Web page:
Black Women Turn To Midwife-Led Birth Centers Amid Racial Disparities In Maternal Care
One of the appeals of birth centers is that they often look and feel like homes, with the added ability of the staff to give personal attention to each of their patients.
In 2017, ProPublica and NPR and their award-winning investigative journalism series Lost Mothers shed light on America’s alarming maternal mortality crisis. Their reporting specifically highlighted the disproportionate risks faced by Black women in this crisis. Surprisingly, factors such as income, education, or expertise in healthcare disparities failed to improve maternal mortality outcomes for Black women. Since then, Black women have been trying to ensure their maternal health.
Six years later, some Black women are stepping away from the hospital model. One of those women, Vernette Kountz, told CNN that although her previous delivery experiences were successful, her hospital and medical office visits felt rushed, routine, and impersonal. Kountz said, “When you’re in this medical model, you feel kind of shuffled around, told what to do; you have all of these assessments and ultrasounds. It feels more so transactional and less intimate.”
Most deliveries in the United States still happen in a hospital setting, but there is a growing movement that looks to return to a communal mindset of giving birth. Between 2019 and 2020, the number of Black women who opted for home births or giving birth in a birth center shot up by 30%. The turn back toward midwives is also coming as hospitals across the country are closing maternity wards. The reason hospitals give for these closures is typically low birth rates or a decrease in funding, which comes at a time when Black women are twice as likely as white women to report that a medical professional at a hospital either ignored them, refused a request for help, or failed to respond to a request for help in a timely manner.
Leseliey Welch, the co-founder and co-director of Birth Center Equity, told CNN that the disparity in outcomes for Black women is another reminder of the ugly legacy of racism in America.
“This whole country has operated in a hierarchy of human value based on race,” Welch said. “Our hospitals and health systems are no exception. Survival should be the least we expect in birth care. That’s the least we can do for so many families in this country.”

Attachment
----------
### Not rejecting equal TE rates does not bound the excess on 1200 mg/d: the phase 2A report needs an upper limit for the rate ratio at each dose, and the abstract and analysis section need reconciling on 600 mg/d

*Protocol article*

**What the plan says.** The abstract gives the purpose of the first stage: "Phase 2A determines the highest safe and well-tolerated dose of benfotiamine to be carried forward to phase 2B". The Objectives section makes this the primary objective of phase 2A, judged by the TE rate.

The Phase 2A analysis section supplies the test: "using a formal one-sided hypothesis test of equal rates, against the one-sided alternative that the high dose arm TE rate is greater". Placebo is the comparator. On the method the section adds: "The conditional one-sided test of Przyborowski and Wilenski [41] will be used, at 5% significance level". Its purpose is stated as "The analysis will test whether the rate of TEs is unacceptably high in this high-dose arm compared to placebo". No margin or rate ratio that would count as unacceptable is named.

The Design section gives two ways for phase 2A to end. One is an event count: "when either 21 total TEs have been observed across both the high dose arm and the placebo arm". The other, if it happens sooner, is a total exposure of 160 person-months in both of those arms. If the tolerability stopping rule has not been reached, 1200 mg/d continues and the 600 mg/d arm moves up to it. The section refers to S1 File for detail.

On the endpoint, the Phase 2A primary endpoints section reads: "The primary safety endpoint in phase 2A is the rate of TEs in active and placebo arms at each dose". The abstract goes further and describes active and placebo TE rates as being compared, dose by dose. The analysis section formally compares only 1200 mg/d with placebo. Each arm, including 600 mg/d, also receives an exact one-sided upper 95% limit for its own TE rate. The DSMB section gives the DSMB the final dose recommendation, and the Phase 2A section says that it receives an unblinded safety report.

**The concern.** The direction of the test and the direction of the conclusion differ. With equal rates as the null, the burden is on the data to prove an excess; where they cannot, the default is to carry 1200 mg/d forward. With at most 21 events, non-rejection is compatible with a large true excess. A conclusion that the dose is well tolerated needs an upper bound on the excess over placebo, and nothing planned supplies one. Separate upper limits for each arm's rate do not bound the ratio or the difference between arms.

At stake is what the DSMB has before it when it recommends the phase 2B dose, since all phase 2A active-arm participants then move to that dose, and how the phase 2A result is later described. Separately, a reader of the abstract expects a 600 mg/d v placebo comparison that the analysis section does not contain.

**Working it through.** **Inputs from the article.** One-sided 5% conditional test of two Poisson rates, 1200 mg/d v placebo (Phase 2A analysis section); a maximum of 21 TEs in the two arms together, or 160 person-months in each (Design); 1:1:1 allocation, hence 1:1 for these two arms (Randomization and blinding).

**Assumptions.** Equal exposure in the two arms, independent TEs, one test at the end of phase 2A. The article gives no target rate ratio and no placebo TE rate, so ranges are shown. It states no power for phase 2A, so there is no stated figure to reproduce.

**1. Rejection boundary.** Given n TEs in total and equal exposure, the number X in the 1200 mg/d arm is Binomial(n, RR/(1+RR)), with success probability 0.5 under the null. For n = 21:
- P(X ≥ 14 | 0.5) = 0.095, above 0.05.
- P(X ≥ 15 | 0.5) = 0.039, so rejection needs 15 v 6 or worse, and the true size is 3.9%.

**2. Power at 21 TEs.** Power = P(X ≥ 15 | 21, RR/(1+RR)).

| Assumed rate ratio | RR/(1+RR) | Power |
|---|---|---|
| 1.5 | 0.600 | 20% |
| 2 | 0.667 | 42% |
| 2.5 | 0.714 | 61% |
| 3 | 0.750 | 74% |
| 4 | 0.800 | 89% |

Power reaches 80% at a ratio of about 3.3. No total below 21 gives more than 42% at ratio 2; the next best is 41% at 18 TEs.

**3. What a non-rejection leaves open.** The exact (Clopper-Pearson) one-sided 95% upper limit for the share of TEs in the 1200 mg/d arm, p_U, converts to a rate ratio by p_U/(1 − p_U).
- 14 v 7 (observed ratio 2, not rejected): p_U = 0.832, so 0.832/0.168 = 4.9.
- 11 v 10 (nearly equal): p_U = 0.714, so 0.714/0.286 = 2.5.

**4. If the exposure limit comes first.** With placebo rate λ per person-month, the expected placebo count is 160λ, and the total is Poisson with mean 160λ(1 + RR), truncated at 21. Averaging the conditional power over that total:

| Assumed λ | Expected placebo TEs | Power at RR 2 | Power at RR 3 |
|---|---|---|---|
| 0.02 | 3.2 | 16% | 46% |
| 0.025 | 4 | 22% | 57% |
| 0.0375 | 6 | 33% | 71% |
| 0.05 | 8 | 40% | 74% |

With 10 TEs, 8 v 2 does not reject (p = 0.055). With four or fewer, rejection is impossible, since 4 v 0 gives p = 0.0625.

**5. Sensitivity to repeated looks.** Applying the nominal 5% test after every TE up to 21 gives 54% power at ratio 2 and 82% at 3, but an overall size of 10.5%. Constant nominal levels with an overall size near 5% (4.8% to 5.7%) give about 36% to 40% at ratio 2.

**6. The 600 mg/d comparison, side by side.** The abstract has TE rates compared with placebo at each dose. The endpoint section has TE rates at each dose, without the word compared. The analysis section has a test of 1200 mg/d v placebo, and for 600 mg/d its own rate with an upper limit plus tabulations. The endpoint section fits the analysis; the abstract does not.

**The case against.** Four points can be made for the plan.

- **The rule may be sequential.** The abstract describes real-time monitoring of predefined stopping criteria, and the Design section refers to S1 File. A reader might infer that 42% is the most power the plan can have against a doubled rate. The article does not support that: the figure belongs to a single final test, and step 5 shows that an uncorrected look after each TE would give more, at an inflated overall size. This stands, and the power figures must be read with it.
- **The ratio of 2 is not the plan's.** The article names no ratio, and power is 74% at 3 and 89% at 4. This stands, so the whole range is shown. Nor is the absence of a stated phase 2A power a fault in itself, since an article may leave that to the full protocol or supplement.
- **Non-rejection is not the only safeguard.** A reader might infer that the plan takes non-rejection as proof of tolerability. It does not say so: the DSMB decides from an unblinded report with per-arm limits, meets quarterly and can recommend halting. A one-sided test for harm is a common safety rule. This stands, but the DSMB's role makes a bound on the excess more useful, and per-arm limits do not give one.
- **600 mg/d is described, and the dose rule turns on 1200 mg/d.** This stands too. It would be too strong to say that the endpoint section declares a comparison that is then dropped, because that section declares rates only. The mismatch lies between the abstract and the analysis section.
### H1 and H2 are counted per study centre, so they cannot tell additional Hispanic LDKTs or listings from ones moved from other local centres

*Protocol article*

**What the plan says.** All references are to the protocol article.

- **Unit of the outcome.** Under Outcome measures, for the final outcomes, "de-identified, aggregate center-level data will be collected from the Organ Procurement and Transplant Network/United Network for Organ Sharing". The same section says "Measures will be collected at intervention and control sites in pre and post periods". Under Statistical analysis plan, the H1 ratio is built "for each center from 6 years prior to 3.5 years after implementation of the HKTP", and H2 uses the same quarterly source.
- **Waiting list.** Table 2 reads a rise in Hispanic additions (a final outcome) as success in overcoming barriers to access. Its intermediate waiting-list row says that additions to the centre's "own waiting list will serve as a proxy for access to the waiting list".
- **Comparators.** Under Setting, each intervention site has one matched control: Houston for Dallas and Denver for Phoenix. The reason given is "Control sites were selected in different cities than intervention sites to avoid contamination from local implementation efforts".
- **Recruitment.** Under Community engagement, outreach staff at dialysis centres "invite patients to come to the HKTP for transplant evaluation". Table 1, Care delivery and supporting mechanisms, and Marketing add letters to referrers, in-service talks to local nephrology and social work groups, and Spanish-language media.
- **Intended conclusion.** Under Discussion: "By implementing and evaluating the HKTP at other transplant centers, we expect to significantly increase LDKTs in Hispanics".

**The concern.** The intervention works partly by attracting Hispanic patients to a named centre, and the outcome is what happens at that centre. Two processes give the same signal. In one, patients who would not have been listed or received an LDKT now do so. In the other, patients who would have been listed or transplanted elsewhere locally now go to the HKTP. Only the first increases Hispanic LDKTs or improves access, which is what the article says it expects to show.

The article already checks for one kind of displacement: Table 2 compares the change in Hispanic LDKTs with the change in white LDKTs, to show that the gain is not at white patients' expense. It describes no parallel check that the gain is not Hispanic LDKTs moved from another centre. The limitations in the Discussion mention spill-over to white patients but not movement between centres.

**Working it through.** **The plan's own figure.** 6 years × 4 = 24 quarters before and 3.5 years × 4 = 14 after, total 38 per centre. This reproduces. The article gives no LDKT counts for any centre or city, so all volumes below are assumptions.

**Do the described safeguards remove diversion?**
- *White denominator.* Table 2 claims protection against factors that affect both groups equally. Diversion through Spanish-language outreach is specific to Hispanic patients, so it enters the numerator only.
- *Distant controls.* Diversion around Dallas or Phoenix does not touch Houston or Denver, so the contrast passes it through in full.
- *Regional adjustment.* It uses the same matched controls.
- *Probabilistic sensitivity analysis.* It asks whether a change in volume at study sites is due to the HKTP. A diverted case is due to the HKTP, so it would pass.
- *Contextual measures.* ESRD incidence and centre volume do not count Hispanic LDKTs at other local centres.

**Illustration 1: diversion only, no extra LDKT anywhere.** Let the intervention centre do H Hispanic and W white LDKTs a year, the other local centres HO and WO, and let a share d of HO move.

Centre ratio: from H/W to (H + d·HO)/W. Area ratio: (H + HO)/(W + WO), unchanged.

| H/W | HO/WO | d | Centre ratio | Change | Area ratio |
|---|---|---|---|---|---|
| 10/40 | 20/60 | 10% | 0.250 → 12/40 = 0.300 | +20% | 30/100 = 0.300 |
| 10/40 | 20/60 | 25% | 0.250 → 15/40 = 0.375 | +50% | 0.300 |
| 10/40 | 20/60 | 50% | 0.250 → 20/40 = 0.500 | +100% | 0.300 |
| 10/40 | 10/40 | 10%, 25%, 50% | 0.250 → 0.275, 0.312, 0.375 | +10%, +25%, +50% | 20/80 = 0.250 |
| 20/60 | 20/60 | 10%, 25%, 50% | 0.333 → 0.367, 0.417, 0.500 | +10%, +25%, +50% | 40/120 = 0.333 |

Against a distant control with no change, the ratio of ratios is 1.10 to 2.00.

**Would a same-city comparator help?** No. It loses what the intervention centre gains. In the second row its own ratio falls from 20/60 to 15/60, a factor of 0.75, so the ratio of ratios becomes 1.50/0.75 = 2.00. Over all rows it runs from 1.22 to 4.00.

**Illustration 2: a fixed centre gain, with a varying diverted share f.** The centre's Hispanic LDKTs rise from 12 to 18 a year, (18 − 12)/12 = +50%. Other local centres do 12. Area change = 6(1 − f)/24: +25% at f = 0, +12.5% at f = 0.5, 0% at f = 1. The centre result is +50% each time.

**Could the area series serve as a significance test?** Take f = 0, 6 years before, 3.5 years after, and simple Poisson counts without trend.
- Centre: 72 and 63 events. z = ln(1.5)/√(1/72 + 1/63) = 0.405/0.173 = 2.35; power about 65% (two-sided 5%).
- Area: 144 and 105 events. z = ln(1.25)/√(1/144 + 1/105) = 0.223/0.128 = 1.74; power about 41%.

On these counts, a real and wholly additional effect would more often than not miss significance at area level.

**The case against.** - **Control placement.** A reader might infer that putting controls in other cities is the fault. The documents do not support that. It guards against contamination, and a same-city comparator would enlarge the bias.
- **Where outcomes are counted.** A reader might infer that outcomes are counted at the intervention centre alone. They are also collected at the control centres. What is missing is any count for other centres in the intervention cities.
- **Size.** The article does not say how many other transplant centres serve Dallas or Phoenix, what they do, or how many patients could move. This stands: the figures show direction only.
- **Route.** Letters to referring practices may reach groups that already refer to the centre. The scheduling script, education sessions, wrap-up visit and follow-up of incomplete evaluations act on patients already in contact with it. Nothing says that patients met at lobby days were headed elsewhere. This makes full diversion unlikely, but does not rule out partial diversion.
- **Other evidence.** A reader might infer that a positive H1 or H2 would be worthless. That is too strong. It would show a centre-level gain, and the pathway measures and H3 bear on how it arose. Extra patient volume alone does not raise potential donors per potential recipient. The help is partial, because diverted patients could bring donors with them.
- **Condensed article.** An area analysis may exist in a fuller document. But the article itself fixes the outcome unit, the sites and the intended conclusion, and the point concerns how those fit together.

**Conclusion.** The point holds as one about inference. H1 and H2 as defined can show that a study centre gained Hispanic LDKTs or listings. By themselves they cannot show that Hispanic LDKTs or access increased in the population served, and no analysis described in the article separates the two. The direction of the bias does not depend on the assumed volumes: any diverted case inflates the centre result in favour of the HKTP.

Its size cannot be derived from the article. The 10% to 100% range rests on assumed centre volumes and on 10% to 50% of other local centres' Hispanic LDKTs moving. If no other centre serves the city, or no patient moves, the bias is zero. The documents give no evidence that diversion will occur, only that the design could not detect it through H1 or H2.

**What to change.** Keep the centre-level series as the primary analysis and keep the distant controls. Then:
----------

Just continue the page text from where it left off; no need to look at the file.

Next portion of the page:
One of the appeals of birth centers is that they often look and feel like homes, with the added ability of the staff to give personal attention to each of their patients. During a recent visit to the Atlanta Birth Center, Kountz, who is 32 weeks pregnant, was asked a compassionate question by her midwife, Anji Hinman, “How is your body feeling these days?” To which Kountz replied by informing her that she had a relatively good day with little dysfunction of her pelvic floor, and she walked up and down stairs without ambulatory assistance. Kountz told CNN that she believes the entire staff has her total health at the forefront of their minds, in stark contrast to the impersonal nature of hospital healthcare.
Hinman, for her part, told CNN that she believes that birth centers like the Atlanta Birth Center play a role in helping to assist with giving Black women better birth outcomes because of their focus on a holistic approach to childbirth. In addition to focusing on the process of childbirth, birth centers also pay attention to women postpartum, which, according to Hinman, is a focus for staff at the Atlanta Birth Center.
According to a study by the JBI Evidence Synthesis, half of all maternal deaths occur on the day of delivery, 24% happen between days two and seven, and 25% occur between days eight and 42. Kountz also feels like the lack of dependence on narcotics is a positive, telling CNN, “It accommodates that desire to feel home and safe and grounded and protected. They have aromatherapy, they have music, tapestries, and words of affirmation hung up. They are promoting pain coping skills versus narcotics.”